BEGALA: Well, I'll tell you, not today's CNN poll, but an earlier one this summer said 50 percent George Bush is not a leader we can trust before anymore, because they believe he misled us. Isn't that a problem for this president, who bases so much of his appeal on waving the flag on national defense? LUNGREN: If this president were worried and led based on the poll of the moment, yes, he'd be in trouble. He does not lead by the poll of the moment.
He looks at the facts are that are presented to him and he responds to that. The fact of the matter is, it is a different world. We are going to try as hard as we can -- and this administration has led us in that direction -- to try and prevent as many attacks as possible. But there is a certainty in this world. And that is, there are going to be other attacks in the future.
The question is, how do we respond to that? The question is do we provide leadership or are we shrinking from leadership? The landscape has changed. I would grant you this. If we were not in this situation internationally, this president would have a different problem on his hands politically, which would be the state of the economy. But the economy is beginning to move, and that is moving in his direction.
CARLSON: On that, I just want to ask Tony Coelho, related to that, I think Mr. Lungren makes a point we can all agree with. It's a different world post-9/11. John Kerry, Senator Kerry of Massachusetts, made that exact same point yesterday on "Meet the Press" when asked about a question about the front-runner, Howard Dean of Vermont.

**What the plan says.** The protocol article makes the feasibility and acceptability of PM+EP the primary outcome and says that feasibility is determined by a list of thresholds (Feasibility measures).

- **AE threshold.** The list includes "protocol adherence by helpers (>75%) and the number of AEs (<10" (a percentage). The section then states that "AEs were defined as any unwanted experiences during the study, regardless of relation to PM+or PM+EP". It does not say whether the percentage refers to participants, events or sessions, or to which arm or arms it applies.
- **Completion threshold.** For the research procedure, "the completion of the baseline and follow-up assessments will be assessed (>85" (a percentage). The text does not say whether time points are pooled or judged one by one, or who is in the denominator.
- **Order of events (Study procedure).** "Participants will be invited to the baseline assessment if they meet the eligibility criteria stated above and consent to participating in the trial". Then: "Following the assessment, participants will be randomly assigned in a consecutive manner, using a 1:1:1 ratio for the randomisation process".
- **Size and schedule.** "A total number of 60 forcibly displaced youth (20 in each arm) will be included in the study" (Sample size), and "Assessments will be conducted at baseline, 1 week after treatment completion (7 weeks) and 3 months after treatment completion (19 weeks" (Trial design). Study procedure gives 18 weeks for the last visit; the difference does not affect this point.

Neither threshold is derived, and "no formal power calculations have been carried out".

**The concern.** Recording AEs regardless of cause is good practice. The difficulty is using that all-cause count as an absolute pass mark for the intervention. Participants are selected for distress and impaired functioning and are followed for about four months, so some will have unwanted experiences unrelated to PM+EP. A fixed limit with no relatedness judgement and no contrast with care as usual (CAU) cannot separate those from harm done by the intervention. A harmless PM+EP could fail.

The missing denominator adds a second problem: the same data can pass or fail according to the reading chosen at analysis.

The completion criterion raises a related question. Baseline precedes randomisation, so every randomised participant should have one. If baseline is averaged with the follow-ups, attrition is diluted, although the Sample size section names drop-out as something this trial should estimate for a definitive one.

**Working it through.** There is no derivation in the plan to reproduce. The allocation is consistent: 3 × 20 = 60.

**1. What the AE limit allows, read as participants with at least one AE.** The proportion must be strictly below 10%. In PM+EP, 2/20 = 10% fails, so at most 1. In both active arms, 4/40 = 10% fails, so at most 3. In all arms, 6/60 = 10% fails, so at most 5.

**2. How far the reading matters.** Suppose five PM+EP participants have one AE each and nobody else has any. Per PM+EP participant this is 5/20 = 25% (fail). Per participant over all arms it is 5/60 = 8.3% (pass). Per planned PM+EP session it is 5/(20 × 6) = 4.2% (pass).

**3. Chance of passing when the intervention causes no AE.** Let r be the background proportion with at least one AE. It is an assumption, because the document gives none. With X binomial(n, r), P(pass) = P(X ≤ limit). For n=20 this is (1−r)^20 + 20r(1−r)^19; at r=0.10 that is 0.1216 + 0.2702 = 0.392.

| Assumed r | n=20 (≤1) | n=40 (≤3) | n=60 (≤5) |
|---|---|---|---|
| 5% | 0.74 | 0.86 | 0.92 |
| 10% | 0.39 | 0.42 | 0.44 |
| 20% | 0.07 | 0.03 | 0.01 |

And he said -- quote -- "Howard Dean has zero experience in international affairs. This is a moment to make America safer, stronger and more secure. I have years of experience doing that."
There's no arguing with that. Wouldn't the Democratic Party be making a pretty serious mistake in nominating a man with no international experience at this point in history?
COELHO: Well, I think there was a guy by the name of George W. Bush who had no international experience.
COELHO: And you are talking about how great he is.
But what different does it make? If George W. Bush could become a good president, then why couldn't Howard Dean? I love it when you take on Howard Dean. I love it when John Kerry takes on Howard Dean. All they're doing is building the guy up. If they really want to knock the guy down, ignore him. But, basically, they're building him up.